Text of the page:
Almost every patient asks me this same question, how long will I be in the hospital after surgery? Makes sense right? Your family needs to know how to plan, who to call, and to arrange logistics. Being in a hospital is not something we experience in our daily life. It can seem intimidating! The bottom line is that how long you spend in the hospital after surgery really depends on the type of surgery that you are having. Forgive the obvious bypass there, but its true. Everyone is a little bit different, and different individualized conditions really dictate how your hospital stay goes.
Generally speaking, however, a patient of mine undergoing a craniotomy for removal of a brain tumor typically goes home the next day. With minimally invasive techniques and endoscopic approaches, I disrupt less of the surrounding tissues which means less pain, quicker recoveries and generally happier people who can get out of the hospital even sooner that they might have in the past. The basic benchmarks for leaving the hospital include a variety of parameters, but often that your neurologic exam and brain function are stable, that you are able to eat, take care of basic personal care maybe even with some help, and to be capable of doing activities that allow you to function at home. Of course you may need some assistance, and we have extensive experts from occupational and physical therapists to case managers that makes sure a transition out of the hospital is safe and sets you up for optimal healing.
Likewise for pituitary surgery, my patients also typically are going home the next day. For these patients I really want to make sure they are likewise doing neurologically well, that hormone function and electrolytes are stable, and that we have good follow-up and care plans for both sinus and nasal passage care, endocrinology follow-up and close follow-up with my office. For patients with hormone producing tumors such as Cushing’s Disease, Acromegaly, and even Prolactin oversecreting pituitary tumors, we occasionally need to do additional lab tests to confirm the hormone status of the patient after surgery and to guide additional care. But broadly speaking patients are going home the next day.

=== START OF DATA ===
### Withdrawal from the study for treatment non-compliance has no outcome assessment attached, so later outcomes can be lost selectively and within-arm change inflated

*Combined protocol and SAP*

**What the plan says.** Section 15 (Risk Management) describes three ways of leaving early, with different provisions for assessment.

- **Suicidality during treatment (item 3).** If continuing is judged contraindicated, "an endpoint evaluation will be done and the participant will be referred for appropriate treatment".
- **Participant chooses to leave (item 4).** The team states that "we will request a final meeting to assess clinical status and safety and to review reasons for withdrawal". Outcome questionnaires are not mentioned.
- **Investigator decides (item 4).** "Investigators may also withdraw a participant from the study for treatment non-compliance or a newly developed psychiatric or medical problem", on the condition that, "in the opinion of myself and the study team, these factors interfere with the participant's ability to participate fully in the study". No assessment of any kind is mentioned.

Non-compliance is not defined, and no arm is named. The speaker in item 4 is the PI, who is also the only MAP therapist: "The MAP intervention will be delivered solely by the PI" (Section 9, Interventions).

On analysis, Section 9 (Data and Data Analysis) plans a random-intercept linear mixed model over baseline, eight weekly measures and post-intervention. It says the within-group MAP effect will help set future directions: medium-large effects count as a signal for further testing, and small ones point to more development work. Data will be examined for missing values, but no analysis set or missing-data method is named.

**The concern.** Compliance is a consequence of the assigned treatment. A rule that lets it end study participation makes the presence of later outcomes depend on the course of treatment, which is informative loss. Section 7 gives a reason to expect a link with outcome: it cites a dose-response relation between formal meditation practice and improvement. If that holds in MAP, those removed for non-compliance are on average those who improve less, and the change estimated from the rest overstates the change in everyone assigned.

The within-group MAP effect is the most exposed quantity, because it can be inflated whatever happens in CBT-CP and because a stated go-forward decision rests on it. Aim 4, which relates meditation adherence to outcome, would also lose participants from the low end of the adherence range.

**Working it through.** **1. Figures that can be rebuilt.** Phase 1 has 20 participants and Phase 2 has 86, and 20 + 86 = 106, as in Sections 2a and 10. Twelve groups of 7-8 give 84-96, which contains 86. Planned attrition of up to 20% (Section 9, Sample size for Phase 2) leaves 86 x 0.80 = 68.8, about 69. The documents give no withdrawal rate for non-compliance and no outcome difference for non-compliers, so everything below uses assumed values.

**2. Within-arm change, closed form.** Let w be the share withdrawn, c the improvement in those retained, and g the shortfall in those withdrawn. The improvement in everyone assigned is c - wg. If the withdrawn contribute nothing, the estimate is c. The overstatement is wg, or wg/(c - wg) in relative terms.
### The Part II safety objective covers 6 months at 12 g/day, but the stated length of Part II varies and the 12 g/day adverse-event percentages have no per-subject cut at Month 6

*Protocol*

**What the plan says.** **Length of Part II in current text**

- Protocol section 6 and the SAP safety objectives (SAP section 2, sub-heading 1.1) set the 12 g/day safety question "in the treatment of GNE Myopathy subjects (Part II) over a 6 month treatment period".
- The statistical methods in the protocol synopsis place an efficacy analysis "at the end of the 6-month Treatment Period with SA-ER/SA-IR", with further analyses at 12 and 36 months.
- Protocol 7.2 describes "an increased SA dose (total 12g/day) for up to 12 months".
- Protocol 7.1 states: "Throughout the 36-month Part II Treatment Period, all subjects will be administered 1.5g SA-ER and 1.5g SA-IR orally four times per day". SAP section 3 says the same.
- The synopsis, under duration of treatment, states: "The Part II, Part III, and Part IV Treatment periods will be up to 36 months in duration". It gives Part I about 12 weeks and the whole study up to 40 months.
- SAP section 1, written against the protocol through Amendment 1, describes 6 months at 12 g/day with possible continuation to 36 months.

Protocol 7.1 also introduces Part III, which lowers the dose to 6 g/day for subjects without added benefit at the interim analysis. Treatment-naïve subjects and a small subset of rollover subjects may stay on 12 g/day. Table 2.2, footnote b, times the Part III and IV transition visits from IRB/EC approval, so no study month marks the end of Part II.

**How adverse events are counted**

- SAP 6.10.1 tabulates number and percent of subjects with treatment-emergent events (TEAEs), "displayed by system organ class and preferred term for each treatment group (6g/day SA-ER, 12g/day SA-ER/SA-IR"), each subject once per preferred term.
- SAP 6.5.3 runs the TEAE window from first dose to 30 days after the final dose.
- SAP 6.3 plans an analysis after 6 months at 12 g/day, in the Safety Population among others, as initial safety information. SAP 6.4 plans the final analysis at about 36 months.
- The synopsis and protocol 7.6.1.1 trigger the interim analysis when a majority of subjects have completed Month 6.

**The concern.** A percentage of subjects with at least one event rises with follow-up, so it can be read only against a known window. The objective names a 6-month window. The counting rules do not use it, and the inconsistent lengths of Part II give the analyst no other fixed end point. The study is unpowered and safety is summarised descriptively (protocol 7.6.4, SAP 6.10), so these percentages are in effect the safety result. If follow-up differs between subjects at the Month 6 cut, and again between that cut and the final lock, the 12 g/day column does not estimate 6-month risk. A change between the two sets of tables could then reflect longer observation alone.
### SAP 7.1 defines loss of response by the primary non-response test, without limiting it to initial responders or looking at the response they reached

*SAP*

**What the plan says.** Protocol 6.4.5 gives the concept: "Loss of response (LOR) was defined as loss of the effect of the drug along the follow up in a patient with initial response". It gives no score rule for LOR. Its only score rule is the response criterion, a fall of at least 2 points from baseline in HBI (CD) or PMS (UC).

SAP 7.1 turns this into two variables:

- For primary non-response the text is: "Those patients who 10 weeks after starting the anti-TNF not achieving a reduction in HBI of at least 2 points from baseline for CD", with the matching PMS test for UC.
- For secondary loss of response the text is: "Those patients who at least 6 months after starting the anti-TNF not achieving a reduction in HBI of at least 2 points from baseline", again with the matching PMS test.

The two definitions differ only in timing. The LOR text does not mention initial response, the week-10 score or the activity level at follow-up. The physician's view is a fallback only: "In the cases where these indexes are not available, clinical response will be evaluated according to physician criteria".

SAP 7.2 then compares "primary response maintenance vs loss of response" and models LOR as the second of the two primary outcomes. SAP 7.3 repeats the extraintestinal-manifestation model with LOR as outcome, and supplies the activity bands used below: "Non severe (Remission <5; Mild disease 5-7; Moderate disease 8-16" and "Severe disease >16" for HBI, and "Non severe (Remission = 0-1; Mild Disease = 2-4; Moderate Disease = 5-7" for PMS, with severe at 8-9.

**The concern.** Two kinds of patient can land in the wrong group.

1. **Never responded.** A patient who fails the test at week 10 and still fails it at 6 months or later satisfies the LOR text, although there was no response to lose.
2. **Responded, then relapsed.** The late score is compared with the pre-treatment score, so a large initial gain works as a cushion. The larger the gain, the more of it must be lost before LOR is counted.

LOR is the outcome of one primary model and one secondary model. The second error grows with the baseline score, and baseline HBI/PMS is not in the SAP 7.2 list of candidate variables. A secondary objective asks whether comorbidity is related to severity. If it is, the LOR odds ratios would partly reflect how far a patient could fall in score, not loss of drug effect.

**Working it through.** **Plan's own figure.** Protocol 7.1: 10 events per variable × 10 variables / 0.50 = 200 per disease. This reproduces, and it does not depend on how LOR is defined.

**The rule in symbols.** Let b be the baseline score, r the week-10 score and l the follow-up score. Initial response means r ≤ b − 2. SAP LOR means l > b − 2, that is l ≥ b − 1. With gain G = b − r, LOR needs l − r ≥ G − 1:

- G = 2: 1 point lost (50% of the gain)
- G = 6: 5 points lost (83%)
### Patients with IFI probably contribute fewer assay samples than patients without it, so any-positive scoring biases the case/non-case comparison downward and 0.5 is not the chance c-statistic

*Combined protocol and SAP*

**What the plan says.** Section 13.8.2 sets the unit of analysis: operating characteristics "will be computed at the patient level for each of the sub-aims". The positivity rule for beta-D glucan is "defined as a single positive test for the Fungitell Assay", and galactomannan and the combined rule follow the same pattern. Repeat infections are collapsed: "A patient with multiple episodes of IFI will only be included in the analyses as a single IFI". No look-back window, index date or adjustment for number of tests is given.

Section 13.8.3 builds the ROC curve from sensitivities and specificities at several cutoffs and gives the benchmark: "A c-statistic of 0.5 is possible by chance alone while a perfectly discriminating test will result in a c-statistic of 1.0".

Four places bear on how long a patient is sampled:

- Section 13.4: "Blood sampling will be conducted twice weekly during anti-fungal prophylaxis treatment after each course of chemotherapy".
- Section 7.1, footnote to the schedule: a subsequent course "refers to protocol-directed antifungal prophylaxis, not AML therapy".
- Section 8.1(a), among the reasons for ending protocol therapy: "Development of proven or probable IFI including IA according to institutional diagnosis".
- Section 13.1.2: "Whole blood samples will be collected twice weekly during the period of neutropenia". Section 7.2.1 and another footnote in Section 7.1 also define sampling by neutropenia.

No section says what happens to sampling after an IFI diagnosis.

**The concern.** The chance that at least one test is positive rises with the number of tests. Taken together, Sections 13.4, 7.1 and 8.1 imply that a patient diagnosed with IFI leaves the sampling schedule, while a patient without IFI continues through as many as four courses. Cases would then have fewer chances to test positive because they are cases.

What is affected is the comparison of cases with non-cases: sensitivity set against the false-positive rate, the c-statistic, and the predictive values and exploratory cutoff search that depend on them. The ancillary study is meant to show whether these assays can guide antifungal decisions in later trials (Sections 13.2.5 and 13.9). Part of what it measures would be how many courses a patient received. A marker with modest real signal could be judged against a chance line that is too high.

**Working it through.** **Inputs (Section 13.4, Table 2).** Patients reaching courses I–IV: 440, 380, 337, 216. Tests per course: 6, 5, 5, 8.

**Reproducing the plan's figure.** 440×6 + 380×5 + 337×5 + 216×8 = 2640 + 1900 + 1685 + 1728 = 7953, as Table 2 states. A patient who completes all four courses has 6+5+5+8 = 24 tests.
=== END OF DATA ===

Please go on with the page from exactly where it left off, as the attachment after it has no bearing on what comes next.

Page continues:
Naturally everyone is a little different, and every situation, operation and circumstance is different. You ultimately have to talk with me or your provider about the exact circumstances but hopefully this gives you an idea.
As always, reach out if you’d like a second opinion or another set of eyes on your condition, or that of a loved one. Happy to help.
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